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Equitable Life Assur. Soc. of United States v. Dunn

September 23, 1932


Appeal from the District Court of the United States for the Western District of Pennsylvania; Robert M. Gibson, Judge.

Author: Davis

Before WOOLLEY and DAVIS, Circuit Judges, and FAKE, District Judge.

DAVIS, Circuit Judge.

This is an appeal from a judgment of the District Court for $5,000, with interest, against the Equitable Life Assurance Society on a policy of insurance issued on the life of Clyde A. Dunn. The company refused to pay the policy on the ground that the insured had knowingly and willfully made material, false, and untrue answers in his application for insurance and for the reinstatement of the policy.

On October 3, 1927, the insured, in an application for insurance, told the medical examiner for the company that he had never been treated for any disturbance of the heart or blood vessels; that he had never raised or spat blood; and that he had not during the past five years consulted or been treated by any physician except Dr. Thomas Sheppard of Pittsburgh in July, 1927, for "acute bronchitis, two weeks duration. Result. Good."

The policy provided that all statements by the insured, in the absence of fraud, should be treated as representations and not warranties.

On April 7, 1928, the policy lapsed for nonpayment of the premium. IT was reinstated on July 11, 1928, by the payment of the premium due and the delivery by the insured of a statement signed by him and dated July 7, 1928, that at that time he was in good health and had not consulted any physician since the issuance of the policy on october 7, 1927.

The defendant company says that all of these representations by the insured were material, false, and undisputed and so the court erred in refusing binding instructions.

Whether or not binding instructions should have been given is the real question before us.

Dr. Sheppard testified that he treated the insured for chronic valvular heart disease, mitral stenosis, from April 1, 1926, to October 3, 1927; that he saw him thirty-five times during that period, nine times at the insured's home and the other times at the doctor's office; and that he told him and also Mrs. Dunn many times that he had heart disease, advised him that he had mitral stenosis; that during this period the insured "got progressively worse"; that at times he had his patient in bed, "one, two or three days in bed, depending on how he felt."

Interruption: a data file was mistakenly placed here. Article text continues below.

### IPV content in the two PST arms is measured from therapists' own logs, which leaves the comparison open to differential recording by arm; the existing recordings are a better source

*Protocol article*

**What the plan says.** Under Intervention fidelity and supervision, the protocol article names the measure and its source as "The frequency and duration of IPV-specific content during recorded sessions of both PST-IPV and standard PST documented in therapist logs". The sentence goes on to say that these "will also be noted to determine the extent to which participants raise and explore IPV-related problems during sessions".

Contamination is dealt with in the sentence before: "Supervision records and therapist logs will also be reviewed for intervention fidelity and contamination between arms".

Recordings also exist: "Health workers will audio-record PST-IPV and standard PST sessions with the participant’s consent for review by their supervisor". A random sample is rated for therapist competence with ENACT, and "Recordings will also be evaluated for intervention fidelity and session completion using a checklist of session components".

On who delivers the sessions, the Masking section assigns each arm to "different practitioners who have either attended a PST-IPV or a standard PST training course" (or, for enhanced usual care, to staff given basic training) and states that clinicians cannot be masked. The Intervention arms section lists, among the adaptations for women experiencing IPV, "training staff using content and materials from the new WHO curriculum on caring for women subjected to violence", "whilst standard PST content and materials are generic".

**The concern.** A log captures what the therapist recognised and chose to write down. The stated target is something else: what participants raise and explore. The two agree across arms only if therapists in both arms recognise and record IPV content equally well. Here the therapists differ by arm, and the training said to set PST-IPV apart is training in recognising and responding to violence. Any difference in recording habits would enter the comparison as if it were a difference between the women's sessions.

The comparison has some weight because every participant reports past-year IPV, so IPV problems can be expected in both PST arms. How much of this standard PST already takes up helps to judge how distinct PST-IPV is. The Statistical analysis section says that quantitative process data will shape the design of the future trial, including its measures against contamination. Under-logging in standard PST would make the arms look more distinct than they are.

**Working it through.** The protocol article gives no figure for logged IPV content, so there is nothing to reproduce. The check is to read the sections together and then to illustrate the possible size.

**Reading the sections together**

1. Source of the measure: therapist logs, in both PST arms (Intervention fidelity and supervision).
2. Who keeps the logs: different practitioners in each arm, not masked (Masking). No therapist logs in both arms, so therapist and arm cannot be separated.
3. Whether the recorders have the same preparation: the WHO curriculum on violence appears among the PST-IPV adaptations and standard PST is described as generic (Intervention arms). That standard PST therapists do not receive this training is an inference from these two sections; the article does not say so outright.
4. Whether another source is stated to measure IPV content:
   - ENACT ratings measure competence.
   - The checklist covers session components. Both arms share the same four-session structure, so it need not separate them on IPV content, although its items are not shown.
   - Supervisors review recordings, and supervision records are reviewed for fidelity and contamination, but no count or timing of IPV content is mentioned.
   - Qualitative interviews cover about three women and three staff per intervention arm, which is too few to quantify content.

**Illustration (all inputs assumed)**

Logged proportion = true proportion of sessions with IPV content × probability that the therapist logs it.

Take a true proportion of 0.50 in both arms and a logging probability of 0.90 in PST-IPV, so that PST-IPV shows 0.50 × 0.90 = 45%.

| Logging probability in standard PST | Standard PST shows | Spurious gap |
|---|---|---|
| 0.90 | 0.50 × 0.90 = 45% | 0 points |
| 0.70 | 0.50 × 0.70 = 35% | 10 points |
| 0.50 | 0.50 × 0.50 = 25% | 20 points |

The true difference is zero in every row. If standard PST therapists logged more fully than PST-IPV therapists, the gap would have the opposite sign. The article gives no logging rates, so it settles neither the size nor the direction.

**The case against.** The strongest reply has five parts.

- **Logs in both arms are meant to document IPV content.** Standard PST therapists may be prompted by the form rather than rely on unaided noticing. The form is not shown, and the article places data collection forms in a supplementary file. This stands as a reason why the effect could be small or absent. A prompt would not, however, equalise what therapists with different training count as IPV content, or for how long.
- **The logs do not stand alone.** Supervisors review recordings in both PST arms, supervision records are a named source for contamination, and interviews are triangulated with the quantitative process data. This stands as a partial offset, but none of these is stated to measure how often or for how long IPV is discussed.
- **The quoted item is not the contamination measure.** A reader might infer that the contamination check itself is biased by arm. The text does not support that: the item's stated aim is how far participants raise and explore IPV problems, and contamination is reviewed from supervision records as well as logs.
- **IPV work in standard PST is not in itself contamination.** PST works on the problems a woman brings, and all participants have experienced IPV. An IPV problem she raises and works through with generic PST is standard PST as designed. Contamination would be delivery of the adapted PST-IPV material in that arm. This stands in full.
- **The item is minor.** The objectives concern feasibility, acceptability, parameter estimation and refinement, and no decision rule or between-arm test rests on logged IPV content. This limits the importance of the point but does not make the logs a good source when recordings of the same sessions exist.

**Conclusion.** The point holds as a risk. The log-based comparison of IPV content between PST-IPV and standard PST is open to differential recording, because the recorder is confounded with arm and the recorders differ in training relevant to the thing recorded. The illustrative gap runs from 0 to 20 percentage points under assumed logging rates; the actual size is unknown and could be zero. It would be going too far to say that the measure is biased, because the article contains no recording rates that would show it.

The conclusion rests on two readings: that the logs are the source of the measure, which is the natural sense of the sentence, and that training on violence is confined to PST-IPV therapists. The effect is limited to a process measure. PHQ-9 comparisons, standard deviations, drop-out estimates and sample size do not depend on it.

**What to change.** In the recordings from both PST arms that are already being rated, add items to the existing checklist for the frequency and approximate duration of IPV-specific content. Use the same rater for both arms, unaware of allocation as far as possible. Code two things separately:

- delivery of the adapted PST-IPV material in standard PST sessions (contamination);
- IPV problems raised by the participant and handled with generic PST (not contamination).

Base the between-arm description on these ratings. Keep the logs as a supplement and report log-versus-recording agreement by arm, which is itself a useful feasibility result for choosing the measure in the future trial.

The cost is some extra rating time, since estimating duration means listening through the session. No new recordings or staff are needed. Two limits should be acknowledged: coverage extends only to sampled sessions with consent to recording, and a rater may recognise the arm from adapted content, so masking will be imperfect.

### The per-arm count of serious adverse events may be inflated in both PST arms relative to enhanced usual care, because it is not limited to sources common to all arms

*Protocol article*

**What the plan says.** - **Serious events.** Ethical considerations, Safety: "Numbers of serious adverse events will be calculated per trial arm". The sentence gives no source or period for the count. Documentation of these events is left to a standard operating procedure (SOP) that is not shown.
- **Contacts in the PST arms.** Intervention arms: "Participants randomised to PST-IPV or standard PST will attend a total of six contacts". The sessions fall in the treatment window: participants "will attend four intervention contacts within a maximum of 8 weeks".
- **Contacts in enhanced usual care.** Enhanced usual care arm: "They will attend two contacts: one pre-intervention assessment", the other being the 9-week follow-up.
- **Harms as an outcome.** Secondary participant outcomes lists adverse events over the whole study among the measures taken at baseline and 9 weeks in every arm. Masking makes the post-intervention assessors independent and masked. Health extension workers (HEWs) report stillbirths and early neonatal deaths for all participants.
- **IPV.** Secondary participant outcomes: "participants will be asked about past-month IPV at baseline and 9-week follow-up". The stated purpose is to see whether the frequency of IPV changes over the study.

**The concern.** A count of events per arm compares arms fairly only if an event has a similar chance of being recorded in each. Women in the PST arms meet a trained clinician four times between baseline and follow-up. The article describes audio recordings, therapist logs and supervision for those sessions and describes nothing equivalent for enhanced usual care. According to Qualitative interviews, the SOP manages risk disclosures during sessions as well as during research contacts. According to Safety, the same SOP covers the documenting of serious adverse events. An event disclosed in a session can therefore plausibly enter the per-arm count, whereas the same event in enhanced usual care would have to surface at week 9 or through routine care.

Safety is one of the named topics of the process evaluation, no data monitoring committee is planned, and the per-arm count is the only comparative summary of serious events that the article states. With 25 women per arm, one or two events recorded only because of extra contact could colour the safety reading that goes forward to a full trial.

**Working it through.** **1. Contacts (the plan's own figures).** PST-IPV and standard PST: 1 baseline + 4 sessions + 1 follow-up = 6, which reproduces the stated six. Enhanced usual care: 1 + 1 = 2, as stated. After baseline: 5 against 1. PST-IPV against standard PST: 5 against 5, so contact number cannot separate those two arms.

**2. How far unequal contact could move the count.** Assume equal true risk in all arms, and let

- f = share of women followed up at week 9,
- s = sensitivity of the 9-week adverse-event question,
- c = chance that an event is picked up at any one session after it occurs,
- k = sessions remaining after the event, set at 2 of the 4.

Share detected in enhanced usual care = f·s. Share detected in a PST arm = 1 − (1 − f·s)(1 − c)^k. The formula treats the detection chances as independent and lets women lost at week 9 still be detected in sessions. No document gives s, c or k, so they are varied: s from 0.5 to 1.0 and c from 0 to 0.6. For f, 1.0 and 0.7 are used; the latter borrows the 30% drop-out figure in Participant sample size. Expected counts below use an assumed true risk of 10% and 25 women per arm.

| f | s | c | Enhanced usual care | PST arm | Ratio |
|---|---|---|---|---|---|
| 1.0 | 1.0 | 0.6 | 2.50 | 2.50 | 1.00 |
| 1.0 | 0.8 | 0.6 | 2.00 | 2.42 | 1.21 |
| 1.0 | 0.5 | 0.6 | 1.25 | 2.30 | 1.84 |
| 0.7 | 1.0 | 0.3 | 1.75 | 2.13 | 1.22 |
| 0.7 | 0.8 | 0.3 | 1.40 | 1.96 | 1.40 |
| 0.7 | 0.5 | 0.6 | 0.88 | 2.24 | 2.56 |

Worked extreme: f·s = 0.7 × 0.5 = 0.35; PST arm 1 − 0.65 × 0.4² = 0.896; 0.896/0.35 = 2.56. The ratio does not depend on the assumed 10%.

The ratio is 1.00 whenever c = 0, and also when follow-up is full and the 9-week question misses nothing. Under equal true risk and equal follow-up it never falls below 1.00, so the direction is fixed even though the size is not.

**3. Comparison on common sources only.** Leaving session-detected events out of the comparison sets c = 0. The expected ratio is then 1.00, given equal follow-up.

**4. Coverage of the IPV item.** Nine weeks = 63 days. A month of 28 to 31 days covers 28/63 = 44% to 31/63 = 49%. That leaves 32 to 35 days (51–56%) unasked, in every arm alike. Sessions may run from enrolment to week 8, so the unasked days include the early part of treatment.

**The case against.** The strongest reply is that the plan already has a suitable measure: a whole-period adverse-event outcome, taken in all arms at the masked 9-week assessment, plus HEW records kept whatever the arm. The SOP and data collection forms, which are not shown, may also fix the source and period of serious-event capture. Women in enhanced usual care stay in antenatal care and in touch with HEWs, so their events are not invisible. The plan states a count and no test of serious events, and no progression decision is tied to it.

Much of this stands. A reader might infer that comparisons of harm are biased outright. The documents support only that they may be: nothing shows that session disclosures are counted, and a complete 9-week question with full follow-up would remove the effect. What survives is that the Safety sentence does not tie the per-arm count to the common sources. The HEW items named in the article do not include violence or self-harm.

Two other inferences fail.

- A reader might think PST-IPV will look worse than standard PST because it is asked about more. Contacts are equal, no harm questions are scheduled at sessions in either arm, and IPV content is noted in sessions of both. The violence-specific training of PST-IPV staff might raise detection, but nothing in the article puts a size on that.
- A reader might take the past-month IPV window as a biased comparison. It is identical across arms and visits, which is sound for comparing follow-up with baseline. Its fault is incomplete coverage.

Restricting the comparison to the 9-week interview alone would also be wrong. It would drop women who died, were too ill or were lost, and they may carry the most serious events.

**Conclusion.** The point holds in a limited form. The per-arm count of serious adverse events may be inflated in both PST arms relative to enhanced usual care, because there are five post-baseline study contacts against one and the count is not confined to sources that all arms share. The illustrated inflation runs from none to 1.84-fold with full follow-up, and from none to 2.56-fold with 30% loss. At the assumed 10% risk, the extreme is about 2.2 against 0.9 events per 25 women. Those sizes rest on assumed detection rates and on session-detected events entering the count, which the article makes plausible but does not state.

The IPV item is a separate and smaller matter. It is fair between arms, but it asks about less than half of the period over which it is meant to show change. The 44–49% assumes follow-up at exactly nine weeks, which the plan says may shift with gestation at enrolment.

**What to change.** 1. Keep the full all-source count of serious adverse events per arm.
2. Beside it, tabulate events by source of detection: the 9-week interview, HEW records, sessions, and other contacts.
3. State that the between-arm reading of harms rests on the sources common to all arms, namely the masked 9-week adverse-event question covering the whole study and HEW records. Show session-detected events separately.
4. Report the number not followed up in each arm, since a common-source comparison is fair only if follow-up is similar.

The appellee attempted to rebut the truth of Dr. Sheppard's testimony. That is, she tried to show that the insured did not have chronic valvular heart disease as Dr. Sheppard said he reaily discovered at the first examination he made of Mr. Dunn. This she did, by the testimony of other physicians and by showing the kind of work that the insured regularly performed, thus seeking to have the inference drawn that, if he were in the condition in which Dr. Sheppard said he was, he could not have done the work which he admittedly did.

Dr. Frederick S. Kellogg was the physician who examined the insured for the company. He testified that he spends four hours a day in the office of the insurance company; that he made a thorough examination of the insured's heart, did not find any heart disease, and so reported to the company which issued a policy on his life.

Dr. J. W. Blair, a practicing physician in Latrobe, where the insured lived, except for a short time when he lived in Pittsburgh, testified that he knew Mr. Dunn all his life, saw him frequently, attended his son, who had scarlet fever, every day for a week or ten days, was not asked to prescribe for Mr. Dunn, at times saw him almost every day working, treated him professionally on July 12, 19, and 20, 1928, for grippe, influenza or affection of the bronchial tubes; that he examines many applicants for life insurance companies; that he examined the heart of Mr. Dunn at this time; that he did not have heart disease, and, if he had had it, he would have discovered it.

Mrs. Marie Dunn, insured's widow, testified that her husband was ill with a cold in April, 1926, and did not work for three or four days; that he was off again some time in 1927 a day or two, and that except during these times he worked regularly, doing such work as loading and unloading trucks, carrying cases of soda and root beer from place to place, at his place of business, putting up a barbecue stand, baking hams, and selling gasoline, soft drinks, candies, sandwiches, etc.; that he never complained of any illness and that from April, 1926, to the time that he went to St. Francis Hospital in Pittsburgh on August 9, 1928, where he died on the 15th of ...

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